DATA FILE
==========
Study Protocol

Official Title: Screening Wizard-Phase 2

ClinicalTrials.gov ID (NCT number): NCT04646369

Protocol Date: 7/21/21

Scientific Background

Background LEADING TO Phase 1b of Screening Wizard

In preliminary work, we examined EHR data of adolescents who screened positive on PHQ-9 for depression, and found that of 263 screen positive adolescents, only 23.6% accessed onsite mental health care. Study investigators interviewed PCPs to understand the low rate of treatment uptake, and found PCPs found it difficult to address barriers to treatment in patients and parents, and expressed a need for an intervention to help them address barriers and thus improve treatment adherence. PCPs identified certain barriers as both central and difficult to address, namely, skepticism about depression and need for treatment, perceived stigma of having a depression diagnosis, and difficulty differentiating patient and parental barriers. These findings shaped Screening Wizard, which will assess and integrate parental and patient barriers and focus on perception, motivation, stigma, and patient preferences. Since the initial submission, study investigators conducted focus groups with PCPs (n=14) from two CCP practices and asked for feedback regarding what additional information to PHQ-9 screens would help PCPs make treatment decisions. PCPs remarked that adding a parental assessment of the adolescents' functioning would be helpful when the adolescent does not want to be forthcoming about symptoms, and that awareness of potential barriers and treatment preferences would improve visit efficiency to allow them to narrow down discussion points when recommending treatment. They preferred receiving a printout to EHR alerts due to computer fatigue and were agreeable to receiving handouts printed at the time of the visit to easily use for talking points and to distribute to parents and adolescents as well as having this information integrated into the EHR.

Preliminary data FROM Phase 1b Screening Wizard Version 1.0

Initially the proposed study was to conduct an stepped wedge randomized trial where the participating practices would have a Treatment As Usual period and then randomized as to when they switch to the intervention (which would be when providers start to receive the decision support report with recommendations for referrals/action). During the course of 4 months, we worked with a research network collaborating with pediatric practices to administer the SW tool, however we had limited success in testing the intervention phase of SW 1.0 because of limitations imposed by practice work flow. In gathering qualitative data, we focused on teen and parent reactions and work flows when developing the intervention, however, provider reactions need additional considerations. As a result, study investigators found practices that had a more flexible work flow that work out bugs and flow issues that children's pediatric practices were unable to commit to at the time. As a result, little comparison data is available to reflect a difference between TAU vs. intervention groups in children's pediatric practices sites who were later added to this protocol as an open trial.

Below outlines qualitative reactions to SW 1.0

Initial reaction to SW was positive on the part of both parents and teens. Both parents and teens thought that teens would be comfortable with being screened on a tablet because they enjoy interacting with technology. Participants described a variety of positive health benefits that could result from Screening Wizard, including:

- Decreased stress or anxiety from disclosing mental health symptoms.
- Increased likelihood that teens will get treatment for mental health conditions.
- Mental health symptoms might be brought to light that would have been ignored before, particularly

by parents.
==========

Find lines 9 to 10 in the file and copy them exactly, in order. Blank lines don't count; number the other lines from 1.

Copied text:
Initially the proposed study was to conduct an stepped wedge randomized trial where the participating practices would have a Treatment As Usual period and then randomized as to when they switch to the intervention (which would be when providers start to receive the decision support report with recommendations for referrals/action). During the course of 4 months, we worked with a research network collaborating with pediatric practices to administer the SW tool, however we had limited success in testing the intervention phase of SW 1.0 because of limitations imposed by practice work flow. In gathering qualitative data, we focused on teen and parent reactions and work flows when developing the intervention, however, provider reactions need additional considerations. As a result, study investigators found practices that had a more flexible work flow that work out bugs and flow issues that children's pediatric practices were unable to commit to at the time. As a result, little comparison data is available to reflect a difference between TAU vs. intervention groups in children's pediatric practices sites who were later added to this protocol as an open trial.

Below outlines qualitative reactions to SW 1.0